Japan’s current account surplus for May jumped 154.9 percent from a year earlier to 906.8 billion yen, posting the second straight month of increase, according to provisional figures released July 9.
As they have in the past, Finance Ministry officials said they do not foresee a continued trend of substantial rises, citing structural changes in the economy. The officials attributed the rise in May in part to the consumption tax increase in April.
“We still need to monitor future changes (in the surplus figures) to determine whether there has been a turnaround in its declining trend,” one official said. A further increase in the surplus could rekindle trade disputes with Japan’s major trading partners, in particular the United States.
Later in the day, Finance Minister Hiroshi Mitsuzuka echoed the assessment of ministry officials and said he believes the increase in the trade and services surplus is only temporary, because the nation’s economic structure is becoming more geared toward generating domestic demand. He also said he expects the effects of the April consumption tax hike on the current account surplus to wear off gradually.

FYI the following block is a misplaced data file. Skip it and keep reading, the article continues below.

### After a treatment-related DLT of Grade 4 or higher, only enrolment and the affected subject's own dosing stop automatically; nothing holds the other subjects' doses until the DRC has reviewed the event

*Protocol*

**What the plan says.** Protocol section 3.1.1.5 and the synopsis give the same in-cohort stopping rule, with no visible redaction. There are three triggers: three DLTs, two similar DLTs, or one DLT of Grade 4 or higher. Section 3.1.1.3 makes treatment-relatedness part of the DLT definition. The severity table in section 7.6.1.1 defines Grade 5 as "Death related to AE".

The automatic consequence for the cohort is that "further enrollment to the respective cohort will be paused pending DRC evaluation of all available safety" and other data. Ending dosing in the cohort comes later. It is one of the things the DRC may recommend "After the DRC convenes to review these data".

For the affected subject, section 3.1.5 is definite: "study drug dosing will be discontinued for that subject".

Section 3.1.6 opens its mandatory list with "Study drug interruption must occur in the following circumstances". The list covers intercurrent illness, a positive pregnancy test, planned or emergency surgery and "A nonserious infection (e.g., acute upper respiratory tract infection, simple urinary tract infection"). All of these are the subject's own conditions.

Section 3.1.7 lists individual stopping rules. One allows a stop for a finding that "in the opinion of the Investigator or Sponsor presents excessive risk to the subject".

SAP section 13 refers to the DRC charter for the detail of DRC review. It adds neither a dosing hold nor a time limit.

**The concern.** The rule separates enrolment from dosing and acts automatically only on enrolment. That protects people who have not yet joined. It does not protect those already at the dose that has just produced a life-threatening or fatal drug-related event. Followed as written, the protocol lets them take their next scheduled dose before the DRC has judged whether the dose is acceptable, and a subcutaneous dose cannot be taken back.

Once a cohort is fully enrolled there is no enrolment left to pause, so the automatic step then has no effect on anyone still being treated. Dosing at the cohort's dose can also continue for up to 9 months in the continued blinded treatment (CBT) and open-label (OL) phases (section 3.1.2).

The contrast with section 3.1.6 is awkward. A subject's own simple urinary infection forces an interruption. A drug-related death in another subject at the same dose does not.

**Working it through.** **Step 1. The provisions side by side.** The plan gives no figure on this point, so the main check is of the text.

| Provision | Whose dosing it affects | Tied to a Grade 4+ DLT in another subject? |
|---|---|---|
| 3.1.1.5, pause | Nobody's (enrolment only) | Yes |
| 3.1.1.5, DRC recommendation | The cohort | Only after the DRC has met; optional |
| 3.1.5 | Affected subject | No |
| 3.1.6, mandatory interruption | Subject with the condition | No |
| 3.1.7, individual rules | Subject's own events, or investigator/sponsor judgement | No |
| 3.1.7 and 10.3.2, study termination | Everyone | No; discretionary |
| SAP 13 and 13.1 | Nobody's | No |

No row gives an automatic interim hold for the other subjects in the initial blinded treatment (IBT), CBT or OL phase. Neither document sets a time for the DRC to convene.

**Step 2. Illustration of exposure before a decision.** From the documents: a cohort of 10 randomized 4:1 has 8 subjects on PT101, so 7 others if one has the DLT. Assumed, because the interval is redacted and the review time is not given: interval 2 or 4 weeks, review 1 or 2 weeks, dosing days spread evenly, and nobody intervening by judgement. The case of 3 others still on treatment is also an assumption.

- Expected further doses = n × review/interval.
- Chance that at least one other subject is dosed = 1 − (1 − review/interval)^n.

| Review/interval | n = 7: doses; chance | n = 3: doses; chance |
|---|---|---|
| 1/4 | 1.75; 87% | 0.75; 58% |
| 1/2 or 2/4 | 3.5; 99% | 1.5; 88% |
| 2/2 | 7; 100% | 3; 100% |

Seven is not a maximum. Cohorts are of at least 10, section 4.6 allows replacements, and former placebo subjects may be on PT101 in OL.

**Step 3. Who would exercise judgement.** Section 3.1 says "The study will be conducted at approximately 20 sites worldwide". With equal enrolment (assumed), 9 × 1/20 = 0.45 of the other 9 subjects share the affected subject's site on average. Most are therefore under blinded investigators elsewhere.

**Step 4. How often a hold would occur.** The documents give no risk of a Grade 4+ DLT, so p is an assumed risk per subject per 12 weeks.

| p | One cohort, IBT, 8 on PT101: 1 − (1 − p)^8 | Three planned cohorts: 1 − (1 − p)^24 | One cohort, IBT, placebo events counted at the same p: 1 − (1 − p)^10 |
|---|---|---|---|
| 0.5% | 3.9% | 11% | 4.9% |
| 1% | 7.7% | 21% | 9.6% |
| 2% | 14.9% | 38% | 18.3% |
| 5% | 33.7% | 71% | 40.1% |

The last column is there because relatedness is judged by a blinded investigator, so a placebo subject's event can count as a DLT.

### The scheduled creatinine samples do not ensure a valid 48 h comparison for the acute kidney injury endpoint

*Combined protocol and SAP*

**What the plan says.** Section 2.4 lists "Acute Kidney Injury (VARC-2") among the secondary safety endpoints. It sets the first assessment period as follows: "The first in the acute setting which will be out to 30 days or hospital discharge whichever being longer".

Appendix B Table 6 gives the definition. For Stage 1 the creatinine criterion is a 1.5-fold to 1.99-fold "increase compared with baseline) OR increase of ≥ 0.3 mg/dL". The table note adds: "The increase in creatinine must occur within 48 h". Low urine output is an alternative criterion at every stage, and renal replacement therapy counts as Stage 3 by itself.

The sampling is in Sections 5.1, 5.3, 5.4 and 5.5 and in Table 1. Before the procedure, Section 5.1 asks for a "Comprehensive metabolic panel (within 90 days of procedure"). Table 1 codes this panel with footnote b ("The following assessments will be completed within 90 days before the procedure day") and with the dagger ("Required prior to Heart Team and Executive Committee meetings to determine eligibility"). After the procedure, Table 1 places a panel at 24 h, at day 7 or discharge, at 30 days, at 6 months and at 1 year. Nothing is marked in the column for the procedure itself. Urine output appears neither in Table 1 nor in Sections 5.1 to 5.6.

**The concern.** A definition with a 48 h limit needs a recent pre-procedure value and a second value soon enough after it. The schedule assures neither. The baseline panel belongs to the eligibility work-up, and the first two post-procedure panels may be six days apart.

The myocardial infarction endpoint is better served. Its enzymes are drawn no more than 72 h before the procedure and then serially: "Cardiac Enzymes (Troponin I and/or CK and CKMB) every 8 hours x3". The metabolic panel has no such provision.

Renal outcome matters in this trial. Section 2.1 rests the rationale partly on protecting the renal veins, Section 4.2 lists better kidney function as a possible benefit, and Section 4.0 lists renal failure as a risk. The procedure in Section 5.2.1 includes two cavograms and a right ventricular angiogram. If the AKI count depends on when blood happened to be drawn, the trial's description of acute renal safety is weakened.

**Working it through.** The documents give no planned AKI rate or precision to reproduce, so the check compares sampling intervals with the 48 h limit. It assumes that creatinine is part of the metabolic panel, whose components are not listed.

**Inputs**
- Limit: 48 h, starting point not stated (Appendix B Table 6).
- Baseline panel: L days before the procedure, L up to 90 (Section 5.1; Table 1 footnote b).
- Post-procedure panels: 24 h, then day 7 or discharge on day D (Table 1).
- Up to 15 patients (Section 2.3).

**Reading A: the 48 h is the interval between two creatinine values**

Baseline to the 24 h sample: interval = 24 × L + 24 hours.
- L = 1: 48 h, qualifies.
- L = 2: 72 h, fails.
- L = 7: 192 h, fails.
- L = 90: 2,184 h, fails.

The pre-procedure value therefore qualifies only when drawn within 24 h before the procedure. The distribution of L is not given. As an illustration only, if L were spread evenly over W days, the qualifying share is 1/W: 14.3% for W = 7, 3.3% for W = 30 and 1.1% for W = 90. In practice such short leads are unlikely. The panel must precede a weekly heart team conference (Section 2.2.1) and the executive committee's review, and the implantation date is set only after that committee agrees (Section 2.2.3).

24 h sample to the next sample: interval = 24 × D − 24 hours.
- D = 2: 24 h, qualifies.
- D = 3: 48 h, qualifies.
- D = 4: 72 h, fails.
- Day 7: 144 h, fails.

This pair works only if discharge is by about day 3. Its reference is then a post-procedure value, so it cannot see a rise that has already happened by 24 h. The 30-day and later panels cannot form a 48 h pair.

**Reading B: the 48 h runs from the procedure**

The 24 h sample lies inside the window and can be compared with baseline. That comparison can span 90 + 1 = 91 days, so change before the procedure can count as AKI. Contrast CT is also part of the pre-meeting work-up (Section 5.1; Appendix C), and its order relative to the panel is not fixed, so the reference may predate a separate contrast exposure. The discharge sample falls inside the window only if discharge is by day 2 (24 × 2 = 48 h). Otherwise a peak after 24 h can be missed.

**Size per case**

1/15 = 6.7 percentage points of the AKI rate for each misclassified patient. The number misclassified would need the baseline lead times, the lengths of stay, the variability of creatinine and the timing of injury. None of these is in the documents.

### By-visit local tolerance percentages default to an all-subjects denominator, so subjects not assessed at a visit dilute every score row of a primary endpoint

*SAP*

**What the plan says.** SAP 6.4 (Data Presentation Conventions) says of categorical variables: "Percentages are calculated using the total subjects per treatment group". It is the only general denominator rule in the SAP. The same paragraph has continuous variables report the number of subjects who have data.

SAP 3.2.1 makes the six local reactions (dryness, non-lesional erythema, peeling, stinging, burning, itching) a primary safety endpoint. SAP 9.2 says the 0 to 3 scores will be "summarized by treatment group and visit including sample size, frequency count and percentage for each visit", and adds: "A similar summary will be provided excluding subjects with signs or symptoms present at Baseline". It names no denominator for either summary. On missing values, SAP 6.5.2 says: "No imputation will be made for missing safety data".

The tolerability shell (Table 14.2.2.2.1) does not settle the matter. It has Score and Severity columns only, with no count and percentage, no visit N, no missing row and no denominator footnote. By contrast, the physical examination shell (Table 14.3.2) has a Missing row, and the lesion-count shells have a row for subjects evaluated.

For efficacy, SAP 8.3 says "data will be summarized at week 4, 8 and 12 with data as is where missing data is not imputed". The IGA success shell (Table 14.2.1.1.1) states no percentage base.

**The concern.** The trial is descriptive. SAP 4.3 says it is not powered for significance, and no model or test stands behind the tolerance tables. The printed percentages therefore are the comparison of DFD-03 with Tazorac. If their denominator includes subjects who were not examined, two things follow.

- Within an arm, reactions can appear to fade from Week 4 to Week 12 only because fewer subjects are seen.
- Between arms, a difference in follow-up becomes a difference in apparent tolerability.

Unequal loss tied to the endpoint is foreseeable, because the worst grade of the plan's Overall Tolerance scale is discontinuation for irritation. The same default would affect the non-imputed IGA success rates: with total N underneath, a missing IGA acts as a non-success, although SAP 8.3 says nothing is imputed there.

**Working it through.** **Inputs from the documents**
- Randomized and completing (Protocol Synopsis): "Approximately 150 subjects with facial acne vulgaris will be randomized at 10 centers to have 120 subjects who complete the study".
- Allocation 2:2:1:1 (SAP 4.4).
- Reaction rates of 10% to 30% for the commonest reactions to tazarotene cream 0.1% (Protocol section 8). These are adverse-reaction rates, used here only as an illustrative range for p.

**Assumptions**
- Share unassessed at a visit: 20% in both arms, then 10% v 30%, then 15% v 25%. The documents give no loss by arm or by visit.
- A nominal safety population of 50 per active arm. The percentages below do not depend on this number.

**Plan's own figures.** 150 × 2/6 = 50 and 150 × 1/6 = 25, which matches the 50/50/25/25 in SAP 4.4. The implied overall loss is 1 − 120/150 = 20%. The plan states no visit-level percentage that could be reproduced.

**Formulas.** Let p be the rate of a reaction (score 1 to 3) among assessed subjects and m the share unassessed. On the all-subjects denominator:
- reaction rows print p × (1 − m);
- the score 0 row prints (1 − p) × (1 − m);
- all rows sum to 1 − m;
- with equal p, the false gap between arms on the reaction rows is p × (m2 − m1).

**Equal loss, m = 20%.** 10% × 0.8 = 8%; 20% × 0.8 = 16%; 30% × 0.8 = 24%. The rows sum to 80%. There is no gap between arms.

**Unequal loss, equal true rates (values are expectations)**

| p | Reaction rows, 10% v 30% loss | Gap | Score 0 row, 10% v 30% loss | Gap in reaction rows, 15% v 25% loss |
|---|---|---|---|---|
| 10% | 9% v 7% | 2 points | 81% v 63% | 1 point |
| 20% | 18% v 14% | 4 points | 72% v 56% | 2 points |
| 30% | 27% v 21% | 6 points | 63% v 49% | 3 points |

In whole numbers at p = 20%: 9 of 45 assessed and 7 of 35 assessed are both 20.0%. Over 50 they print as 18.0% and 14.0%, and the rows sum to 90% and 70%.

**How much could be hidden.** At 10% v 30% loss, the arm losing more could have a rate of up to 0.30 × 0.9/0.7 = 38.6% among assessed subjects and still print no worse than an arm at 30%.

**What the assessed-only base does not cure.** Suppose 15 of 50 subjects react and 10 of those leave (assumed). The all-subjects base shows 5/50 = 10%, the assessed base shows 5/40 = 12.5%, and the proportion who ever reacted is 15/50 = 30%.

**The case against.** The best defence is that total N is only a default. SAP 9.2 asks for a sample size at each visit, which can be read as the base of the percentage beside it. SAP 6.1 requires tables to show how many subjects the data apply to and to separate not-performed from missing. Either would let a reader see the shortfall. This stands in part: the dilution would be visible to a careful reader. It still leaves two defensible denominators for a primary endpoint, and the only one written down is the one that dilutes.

The balance in trade and services for May came to a surplus of 412.8 billion yen. In May 1996, the figure marked a deficit of 104.1 billion yen. The trade surplus surged 118.6 percent on a year-on-year basis to 927.9 billion yen, spurred by a 20.2 percent increase in exports to 3.99 trillion yen, the 22nd straight month of growth.
Items that marked notable increases included automobiles, which registered growth of 43.2 percent in value and 27.7 percent in volume compared to May 1996, and steel, up 31.6 percent year-on-year. One reason for the surge in auto exports was that domestic car manufacturers delayed some of their exports until after April so they could respond to domestic demand before the consumption tax increase, ministry officials said. Exports of office equipment also increased by 24.3 percent.
Auto imports to Japan fell 16.3 percent in value and 15.7 percent in terms of volume, a situation ministry officials attributed to the sharp drop in domestic demand after the April tax increase. The nation’s deficit in the services balance shrank 2.6 percent in year-on-year terms to 515.1 billion yen due to factors such as a decline in the deficit for transportation services.